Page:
Blackwood, Caroline (Vol. 6)
Blackwood, Caroline 1931–
Ms Blackwood, an Irish short story writer and essayist, has lived in England and the United States.
The first thing I read by Caroline Blackwood was an article about Ingmar Bergman which appeared in Encounter over 12 years ago…. I still remember the slightly scandalised pleasure it gave me. I was reviewing films myself at that time and had not yet dared to admit in print how bored I was by Bergman. Caroline Blackwood considered him infantile and pretentious, arguing her case with a ferocious wit. This essay made its effect by a wild, anarchic delight in exposing the ludicrous aspect of her subject, coupled with a wilful refusal to contemplate any other.
The pieces in For All That I Found There show that she has since developed this deadly combination to a point where it can produce increasingly hilarious and shocking results…. [I do not intend] to imply that Caroline Blackwood exaggerates, or even distorts: on the contrary, she is scrupulously observant. Her talent is stimulated by situations that have 'got out of hand', and her technique for dealing with them is founded on a deliberate withdrawal of sympathy and partial understanding—from the aims of the Beat poets, the revolutionary feminists, the experimental teachers, who are never allowed to be seen from their own deluded points of view. The method, no doubt, is unfair—but it is basic to the writing of comedy….
If Caroline Blackwood is intensely amused by human silliness, she is also fascinated by human extremity—by horror, ugliness and pain. Instead of sensitively shrinking from such subjects she nervously dwells on them, as though perversely fingering a wound. Her approach is bold—perhaps almost morbidly obsessed—but never callous….
Sometimes, in her fiction, the author seems to be insisting too heavily on the vulgarity and heartlessness of her characters, but their unpleasantness never becomes incredible; such exclusive focus cannot always observe the classic rules of perspective. The book concludes with four autobiographical memories of Ulster. These childhood experiences have given her—a confirmed pessimist—no cause to wonder at the recent events there:
'Wouldn't you think that people might be less bigoted in this day and age?' English people keep on asking me that. 'You certainly would think so,' I answer. And immediately I find myself doing a double-take. 'Why would you think they might be?' I wonder. 'What reasons are there for thinking so?'
Francis Wyndham, "Out of Hand," in New Statesman (© 1973 by The Statesman & Nation Publishing Co. Ltd.), November 30, 1973, p. 814.
Caroline Blackwood, an Irish-woman who is an uncommonly talented writer, has produced a first collection of fiction, reportage and memoir [For All That I Found There] which is also unusual in that the witty, sardonic fiction frequently seems to embrace as much of truth as her journalistic accounts do unreality.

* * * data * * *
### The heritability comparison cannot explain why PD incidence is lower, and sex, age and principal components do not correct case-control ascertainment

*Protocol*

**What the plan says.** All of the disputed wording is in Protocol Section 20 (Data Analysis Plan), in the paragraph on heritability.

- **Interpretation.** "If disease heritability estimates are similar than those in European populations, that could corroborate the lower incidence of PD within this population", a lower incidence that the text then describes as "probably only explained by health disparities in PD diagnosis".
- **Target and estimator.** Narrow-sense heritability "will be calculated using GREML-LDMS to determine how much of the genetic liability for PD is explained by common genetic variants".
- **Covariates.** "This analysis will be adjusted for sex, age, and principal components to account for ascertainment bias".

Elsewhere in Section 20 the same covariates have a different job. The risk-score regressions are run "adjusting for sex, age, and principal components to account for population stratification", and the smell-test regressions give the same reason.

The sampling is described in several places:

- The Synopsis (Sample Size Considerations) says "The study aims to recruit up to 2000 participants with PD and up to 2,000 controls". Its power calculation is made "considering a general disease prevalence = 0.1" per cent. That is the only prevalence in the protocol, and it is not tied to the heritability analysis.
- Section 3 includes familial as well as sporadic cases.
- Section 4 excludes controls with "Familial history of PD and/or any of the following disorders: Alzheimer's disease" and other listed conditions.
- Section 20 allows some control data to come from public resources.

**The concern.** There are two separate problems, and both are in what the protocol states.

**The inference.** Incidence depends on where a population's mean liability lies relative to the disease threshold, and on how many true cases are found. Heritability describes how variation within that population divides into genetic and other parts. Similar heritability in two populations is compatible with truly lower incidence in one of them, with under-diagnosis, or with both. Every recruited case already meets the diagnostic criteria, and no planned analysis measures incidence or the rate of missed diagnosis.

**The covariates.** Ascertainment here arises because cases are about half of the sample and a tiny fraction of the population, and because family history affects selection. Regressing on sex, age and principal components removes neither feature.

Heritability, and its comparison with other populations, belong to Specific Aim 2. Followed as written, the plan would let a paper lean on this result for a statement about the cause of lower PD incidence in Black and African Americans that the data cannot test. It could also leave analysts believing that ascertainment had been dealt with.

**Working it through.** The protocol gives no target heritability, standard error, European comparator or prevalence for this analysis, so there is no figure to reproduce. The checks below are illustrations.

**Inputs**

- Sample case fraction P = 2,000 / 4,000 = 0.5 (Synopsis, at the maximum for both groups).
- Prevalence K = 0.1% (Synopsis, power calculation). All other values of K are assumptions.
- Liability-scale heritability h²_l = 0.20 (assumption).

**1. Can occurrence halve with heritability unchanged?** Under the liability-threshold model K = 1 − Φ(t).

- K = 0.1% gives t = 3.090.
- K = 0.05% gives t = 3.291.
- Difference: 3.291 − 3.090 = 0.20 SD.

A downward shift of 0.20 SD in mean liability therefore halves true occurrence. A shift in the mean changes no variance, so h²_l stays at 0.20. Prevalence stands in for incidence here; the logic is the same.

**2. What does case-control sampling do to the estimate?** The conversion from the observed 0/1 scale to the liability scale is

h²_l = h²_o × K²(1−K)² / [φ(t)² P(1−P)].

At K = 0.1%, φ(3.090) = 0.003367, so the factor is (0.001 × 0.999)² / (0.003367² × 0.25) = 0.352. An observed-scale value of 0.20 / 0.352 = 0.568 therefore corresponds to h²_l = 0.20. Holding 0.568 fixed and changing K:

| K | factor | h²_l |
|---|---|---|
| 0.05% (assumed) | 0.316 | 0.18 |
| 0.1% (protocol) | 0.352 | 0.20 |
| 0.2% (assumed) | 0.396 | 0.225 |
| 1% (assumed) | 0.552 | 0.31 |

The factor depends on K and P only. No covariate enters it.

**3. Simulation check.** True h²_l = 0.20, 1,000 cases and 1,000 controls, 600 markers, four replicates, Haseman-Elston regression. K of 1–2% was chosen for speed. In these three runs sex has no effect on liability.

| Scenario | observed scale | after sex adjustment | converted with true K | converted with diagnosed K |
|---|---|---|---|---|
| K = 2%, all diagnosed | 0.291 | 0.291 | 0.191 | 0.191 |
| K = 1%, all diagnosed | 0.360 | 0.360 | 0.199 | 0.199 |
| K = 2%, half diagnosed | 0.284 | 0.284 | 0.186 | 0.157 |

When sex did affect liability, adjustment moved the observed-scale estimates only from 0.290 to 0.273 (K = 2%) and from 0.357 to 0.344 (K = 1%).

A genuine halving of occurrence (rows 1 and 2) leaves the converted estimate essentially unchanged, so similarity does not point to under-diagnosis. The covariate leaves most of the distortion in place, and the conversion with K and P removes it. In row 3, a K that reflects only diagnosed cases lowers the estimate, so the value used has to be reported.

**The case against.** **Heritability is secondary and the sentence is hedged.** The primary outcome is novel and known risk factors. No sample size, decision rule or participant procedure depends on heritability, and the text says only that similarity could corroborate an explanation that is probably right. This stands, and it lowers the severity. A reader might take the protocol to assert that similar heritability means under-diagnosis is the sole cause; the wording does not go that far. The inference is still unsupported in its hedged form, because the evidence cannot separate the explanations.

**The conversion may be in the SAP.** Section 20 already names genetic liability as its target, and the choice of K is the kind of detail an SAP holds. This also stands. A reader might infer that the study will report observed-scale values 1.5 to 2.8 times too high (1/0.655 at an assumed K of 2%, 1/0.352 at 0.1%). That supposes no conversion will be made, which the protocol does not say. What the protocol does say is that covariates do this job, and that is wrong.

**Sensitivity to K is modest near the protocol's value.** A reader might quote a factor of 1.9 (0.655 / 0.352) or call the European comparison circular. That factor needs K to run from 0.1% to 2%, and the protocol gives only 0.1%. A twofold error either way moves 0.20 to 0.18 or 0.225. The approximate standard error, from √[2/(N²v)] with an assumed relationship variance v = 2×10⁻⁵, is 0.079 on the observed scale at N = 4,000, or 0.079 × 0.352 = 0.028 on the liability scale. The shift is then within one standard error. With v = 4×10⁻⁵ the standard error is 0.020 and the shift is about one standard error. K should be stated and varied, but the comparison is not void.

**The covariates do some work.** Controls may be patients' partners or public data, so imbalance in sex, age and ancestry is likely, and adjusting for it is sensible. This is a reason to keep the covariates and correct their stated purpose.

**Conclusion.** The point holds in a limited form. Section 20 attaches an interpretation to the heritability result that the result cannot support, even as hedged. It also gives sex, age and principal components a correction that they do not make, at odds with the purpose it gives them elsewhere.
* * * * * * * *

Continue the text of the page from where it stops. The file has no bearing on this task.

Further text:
The characters in Blackwood's acerbic, finely barbed domestic dramas might have stepped from "Who's Afraid of Virginia Woolf?"—small men and women pitted against one another, struggling to make sense out of tawdry lives, to differentiate between reality and the irrational hauntings of their minds.
The plots—almost evilly humorous—are sustained by multiple, mirroring ironies. (p. 2)
Most of Blackwood's characters are "poor trapped prisoners of the temporal," though only some recognize it. Those who appear most intense, most lovely, are as likely as any to be rotted within, to suffer the psychological equivalent of that macabre form of leprosy in which a person, though riddled with the disease, appears perfectly normal until he suddenly, horribly disintegrates.
In these meditations upon illusion and reality, Blackwood skillfully leads the reader from the appearances of order and reality to glimpse moments of madness which leave one slightly baffled, wondering if any of what has been perceived through the protagonists' eyes is real, or if it is all illusion. (pp. 2-3)
Carole Horn, "Inside Looking Out," in Book World—The Washington Post (© The Washington Post), June 2, 1974, pp. 2-3.
Caroline Blackwood's unmemorable title for a memorable book [is] For All That I Found There…. The book is odd because it's split into three parts; Fiction, Fact, and Ulster. But it's not the hotspotch this makes it sound. In fact, this curious dividing of the book into three is revealing. For the excellent short story writer she is turns into an equally excellent journalist with such smoothness there seems little difference….
In the Fact section—a Harlem Free School, the East Grinstead Burns Unit, a fatuous Woman's Lib Meeting—her straight observation is enlarged by her fiction writer's imagination. She knows what to leave out. This fusion of journalist and writer is exactly illustrated by her short story The Interview, about a journalist interviewing the widow of a famous painter.
Her women, in the stories, tolerantly defeat the men who aren't up to much. But these victories aren't dwelt on. They're tired ones. 'You speak as you find' she seems to be saying and most of the men she's found to write about are limp.
The section on Ulster is mostly non-political. Three of the four pieces are really short stories though flavoured by the country they're set in. (p. 133)
Digby Durrant, in London Magazine (© London Magazine 1974), October/November, 1974.